As always, please feel free to get in touch with any queries.
We recently announced Mike Law’s visit to Perth to run some climbing clinics and speak at the AGM. One of Australia’s climbing legends (‘The Claw’), he is both knowledgeable and entertaining.
Perth climbers have a unique opportunity to come and learn from the master (and marvel at his amazing Hawaiian shirts). You can now register for the training clinics scheduled at the end of February. Current members have been given the opportunity to register for the clinics ahead of advertising on the CAWA website but there are still a few spots left.
There will be two clinics:
1. Transition from indoor to outdoor climbing: being self sufficient
This basic course in outdoor safety will make climbing a bit safer and more enjoyable. It provides some training in the skills you need to progress your climbing safely in the outdoors and be self sufficient.
WHY? Many climbers with gym training have high technical skills, but have little practical experience in staying alive outdoors.
WHAT WILL YOU LEARN? A bit about belaying methods, abseiling, falling, retreating and rescue.
WHO SHOULD COME? Anyone who thinks their survival skills might be improved. This course is perfect for novice climbers who are looking to make the transition from indoors to outdoors; those who already climb outdoors but have limited experience; anyone uncertain of whether they are employing safe practices or if you aren’t confident you could manage a difficult situation when out climbing with a buddy.
Date: Friday 19 February 2016
Time: 6 pm – 9 pm
Venue: Climbing gym. TBC.
Cost: $ 50 per member (plus normal gym entry)
2. Advanced climbing skills (applicable to both trad and sport)
For the more experienced, Mike has some special treats in store, including:
The physics of climbing and belaying: Trad belaying, light and heavy climbers, belaying seconds and belay methods.
Trix and red-pointing: How to cheat at climbing. Speeding up multi-pitching.
Training: mental, technique, strength, movement on rock and how failure is the best teacher.
Trad and anchors: Hauling and setting up 2 bolt belay. Why does trad feel hard?
How to choose reasonable goals and achieve them and how not to destroy your body in the process by over-training.
How to deal with fear and what it reasonable to be afraid of.
Route and trip planning
Who is this course best suited to? Intermediate to advanced climbers (this means you have been spent quite a bit of time outdoors). It is not suitable for novice climbers.
Date: Sunday 21 February 2016
Time: Early start, TBA. Full day (likely to be a long one).
Venue: TBA and weather dependent. Starting outdoors then moving to indoors. In the event of truly vile weather (wet or really hot), then it will be run entirely indoors, where the skills can still be easily taught. Participants should be prepared to be flexible about course content.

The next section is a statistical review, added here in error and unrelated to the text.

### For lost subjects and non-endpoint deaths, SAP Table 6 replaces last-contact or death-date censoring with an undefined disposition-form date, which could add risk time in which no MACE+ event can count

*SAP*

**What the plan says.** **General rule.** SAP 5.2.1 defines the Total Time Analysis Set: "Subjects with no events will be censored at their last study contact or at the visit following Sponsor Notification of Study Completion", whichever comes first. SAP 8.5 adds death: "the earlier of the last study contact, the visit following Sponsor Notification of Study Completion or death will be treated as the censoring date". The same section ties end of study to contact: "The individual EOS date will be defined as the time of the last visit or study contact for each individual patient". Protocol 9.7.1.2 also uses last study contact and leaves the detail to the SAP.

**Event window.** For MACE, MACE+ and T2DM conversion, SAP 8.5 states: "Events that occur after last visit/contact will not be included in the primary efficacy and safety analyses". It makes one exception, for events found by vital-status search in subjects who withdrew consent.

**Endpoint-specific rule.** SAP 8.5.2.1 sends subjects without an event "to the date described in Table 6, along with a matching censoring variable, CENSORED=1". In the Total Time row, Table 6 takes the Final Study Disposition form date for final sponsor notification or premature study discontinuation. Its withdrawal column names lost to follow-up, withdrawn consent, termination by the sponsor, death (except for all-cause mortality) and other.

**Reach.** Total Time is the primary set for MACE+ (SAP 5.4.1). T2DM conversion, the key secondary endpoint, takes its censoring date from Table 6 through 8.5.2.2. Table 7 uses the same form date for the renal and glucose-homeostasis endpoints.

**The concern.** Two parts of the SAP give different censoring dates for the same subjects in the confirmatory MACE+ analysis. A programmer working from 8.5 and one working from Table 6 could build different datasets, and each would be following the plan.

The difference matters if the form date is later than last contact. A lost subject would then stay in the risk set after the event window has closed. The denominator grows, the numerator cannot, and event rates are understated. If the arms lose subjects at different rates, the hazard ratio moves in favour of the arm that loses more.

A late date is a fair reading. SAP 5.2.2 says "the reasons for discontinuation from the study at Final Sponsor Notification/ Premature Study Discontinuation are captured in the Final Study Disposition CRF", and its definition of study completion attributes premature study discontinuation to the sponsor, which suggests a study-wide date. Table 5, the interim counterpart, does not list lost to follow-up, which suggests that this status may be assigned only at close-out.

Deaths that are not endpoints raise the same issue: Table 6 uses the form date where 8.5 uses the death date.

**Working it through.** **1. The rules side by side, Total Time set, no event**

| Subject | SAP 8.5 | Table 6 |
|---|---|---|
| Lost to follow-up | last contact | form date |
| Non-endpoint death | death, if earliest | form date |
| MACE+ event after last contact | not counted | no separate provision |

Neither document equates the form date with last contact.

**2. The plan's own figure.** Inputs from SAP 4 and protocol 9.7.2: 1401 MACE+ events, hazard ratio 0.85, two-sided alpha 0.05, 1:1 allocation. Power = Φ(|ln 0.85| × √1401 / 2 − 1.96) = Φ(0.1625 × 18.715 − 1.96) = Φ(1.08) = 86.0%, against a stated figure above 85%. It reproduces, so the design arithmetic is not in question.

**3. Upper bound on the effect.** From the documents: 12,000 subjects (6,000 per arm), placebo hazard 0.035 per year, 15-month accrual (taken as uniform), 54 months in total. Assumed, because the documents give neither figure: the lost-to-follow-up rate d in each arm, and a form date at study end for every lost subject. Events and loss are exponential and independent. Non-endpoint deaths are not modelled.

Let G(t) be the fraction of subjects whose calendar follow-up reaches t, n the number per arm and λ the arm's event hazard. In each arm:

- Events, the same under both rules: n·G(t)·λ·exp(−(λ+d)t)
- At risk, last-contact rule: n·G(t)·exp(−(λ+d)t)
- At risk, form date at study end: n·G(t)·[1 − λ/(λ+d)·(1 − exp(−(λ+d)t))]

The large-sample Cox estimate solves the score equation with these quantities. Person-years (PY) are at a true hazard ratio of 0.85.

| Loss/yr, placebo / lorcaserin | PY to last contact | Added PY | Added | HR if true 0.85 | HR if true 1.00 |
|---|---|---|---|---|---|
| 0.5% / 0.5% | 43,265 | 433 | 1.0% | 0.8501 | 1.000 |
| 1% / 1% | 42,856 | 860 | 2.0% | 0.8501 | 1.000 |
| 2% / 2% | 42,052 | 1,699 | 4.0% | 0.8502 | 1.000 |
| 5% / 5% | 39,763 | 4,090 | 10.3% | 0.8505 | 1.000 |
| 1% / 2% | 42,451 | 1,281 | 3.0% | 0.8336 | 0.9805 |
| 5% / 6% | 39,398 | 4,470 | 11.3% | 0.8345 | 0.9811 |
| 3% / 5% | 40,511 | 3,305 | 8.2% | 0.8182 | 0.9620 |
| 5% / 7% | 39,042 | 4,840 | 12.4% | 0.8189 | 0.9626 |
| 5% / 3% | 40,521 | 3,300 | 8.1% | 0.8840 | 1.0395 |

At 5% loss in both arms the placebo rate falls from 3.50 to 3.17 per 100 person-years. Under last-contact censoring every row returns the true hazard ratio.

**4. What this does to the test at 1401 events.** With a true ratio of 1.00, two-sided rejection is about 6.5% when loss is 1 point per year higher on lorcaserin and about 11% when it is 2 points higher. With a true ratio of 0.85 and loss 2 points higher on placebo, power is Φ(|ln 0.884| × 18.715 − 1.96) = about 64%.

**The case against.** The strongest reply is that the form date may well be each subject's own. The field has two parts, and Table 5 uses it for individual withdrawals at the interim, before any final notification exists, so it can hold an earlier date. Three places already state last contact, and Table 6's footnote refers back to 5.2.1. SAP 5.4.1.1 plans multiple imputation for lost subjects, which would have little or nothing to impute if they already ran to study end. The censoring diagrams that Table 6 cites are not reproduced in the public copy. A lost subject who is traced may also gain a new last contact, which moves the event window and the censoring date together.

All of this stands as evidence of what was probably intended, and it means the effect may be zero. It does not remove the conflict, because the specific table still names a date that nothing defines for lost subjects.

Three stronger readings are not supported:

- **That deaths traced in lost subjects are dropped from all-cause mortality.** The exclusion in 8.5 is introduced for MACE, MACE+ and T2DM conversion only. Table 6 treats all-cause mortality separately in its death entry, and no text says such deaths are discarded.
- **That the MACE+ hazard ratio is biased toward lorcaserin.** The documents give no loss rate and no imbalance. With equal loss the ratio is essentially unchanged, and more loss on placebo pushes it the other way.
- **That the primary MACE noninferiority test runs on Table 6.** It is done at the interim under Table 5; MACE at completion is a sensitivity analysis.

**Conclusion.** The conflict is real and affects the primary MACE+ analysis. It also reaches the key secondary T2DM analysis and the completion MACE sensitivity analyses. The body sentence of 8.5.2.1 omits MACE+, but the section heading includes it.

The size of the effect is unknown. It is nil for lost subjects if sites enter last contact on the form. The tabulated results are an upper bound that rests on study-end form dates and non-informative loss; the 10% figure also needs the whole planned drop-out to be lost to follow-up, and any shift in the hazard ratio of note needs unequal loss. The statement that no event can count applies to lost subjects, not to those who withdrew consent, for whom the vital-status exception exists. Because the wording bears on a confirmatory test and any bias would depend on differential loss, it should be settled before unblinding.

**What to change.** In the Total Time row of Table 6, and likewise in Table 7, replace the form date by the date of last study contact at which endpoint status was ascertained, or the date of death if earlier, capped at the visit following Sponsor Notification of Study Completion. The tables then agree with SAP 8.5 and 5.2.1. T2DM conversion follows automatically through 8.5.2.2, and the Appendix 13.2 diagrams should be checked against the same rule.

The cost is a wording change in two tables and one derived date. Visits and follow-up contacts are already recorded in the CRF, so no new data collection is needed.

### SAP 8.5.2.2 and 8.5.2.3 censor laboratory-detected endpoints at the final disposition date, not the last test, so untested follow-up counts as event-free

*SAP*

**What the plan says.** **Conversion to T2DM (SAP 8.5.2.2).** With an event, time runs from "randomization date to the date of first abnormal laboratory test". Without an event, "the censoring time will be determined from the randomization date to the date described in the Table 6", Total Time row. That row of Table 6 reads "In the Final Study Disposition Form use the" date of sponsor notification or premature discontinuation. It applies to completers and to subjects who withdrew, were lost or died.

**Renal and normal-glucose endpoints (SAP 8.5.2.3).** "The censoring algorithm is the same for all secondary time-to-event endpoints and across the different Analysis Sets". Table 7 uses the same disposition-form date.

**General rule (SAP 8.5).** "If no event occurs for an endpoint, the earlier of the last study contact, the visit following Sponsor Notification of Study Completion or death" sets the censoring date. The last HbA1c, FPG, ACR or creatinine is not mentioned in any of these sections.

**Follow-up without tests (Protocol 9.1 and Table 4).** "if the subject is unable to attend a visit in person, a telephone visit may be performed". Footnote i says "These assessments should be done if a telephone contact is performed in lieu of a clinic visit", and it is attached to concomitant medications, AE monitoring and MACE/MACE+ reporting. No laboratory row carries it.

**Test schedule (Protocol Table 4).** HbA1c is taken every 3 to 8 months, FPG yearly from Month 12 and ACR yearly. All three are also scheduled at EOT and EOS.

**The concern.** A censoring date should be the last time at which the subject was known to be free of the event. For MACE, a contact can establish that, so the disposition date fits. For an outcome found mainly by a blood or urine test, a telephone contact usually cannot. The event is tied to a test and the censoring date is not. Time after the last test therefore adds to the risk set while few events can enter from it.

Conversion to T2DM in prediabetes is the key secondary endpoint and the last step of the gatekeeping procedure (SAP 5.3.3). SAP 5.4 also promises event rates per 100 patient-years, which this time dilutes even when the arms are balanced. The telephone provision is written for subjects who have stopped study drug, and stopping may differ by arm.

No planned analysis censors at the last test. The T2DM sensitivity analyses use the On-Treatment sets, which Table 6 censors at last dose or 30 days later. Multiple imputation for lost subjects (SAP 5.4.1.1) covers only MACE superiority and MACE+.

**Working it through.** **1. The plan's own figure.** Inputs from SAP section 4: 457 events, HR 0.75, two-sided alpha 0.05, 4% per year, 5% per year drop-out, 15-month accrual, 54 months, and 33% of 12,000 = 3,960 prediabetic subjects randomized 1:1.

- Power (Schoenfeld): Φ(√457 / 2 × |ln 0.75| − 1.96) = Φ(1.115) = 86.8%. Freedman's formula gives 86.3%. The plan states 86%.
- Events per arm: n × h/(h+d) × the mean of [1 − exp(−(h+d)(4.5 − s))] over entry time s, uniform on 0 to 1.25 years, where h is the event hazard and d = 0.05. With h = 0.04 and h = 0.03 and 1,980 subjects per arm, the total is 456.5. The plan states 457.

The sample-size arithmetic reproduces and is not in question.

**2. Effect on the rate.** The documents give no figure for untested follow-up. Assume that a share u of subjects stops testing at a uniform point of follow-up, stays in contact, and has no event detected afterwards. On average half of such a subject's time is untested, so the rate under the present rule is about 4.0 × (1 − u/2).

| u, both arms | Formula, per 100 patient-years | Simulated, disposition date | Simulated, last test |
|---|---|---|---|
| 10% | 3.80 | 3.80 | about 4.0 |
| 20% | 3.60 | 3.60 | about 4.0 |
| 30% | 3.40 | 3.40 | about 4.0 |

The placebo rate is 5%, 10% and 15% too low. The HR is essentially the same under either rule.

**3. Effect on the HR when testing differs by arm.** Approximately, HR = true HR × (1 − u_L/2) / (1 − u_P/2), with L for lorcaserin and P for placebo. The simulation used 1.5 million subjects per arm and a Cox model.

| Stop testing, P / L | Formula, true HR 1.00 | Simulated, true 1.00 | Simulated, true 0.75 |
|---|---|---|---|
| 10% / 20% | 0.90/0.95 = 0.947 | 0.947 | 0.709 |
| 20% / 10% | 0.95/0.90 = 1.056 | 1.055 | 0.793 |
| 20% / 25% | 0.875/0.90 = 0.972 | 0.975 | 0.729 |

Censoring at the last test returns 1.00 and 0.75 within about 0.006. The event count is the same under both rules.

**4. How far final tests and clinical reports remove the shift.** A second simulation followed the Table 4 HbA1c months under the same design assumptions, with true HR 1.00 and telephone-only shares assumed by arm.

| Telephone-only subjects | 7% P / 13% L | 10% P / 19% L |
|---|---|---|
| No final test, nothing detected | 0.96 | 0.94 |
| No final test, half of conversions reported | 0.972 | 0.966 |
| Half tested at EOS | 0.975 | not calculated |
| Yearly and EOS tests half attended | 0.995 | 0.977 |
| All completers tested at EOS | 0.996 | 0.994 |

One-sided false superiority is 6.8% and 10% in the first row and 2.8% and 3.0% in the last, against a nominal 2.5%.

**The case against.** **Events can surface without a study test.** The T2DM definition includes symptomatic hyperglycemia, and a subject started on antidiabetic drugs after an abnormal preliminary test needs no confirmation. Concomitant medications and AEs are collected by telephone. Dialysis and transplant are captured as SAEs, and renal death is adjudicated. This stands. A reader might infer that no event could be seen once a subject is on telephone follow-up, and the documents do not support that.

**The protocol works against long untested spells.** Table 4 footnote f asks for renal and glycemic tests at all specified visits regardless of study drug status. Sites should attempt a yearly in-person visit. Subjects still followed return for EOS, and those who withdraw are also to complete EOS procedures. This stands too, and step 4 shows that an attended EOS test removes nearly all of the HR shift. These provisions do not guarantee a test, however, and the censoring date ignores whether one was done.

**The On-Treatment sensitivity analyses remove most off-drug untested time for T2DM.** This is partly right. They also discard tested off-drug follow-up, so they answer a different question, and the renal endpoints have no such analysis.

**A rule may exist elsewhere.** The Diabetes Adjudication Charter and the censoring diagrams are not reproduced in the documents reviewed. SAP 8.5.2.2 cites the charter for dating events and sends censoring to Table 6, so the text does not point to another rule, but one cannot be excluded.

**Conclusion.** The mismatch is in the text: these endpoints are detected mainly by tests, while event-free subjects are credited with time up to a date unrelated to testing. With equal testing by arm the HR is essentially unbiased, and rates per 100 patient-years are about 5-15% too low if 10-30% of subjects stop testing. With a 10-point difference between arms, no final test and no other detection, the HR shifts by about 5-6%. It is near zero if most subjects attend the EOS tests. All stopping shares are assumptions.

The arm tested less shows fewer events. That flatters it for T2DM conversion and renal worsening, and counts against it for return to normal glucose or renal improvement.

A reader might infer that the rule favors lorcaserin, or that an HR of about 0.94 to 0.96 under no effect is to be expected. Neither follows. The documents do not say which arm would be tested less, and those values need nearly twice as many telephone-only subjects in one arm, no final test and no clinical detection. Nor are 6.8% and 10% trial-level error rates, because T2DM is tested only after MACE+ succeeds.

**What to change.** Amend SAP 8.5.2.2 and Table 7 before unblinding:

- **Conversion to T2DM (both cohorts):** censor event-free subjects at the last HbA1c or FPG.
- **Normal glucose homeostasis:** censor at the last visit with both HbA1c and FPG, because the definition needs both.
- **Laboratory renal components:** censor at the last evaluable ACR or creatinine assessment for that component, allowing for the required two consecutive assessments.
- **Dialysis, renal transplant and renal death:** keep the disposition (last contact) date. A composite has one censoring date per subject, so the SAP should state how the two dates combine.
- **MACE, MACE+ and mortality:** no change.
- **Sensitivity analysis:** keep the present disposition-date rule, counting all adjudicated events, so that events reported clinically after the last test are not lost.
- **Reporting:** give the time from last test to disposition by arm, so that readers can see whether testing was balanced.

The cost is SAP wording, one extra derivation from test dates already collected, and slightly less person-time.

Please note: HELMETS ARE COMPULSORY while we are outdoors and must be worn any time you are at the base or on top of a cliff.
Clinic numbers will be limited, to allow for individual attention.
Comprehensive notes will be provided to participants of both courses on the day. There will be a mix of theory and practical. Please bring a pen and notebook (unless you want to scribble on your handout).
Please note that the clinics and AGM are strictly CAWA member only events.
Mike Law is an Australian climbing legend and CAWA is bringing him to Perth in February 2016 to run a couple of clinics and speak at the AGM.
Mike was a leading climber in the 70s, developing many cliffs and new routes. Over the next 40 years he continued to put up many new routes (2800 m worth in one year!). Along the way he has climbed around the world, developed and tested bolting methods (placing over 2000 bolts in the last decade), and used his degree in materials science to test bolts and trad gear.
When middle-age hit he succumbed to an office job and worked on time-efficient training and climbing efficiently. Apart from climbing everywhere, his interests are the physics of climbing, belaying and gear.
Some of the best descriptions of ‘The Claw’ can be found in his book, ‘Law Unto Himself’ (2013). Reproduced here with permission are some excerpts to help create a picture of this colourful, outspoken man and whet your appetites:
Glenn Tempest says:
‘In the early 1970s a young red-headed Sydney schoolboy exploded onto the Australian climbing scene. Michael Law was born in era of dinosaur lines, etriers and ironmongery but, by a stroke of luck, his appearance also coincided with the first ripples of the free- and clean-climbing movement that was soon to become a tsunami. Young, quirky and tormented, Michael quickly became what many of us believe to be the most talented of Australia’s now legendary ‘New Wave’ generation of the 1970s and 80s.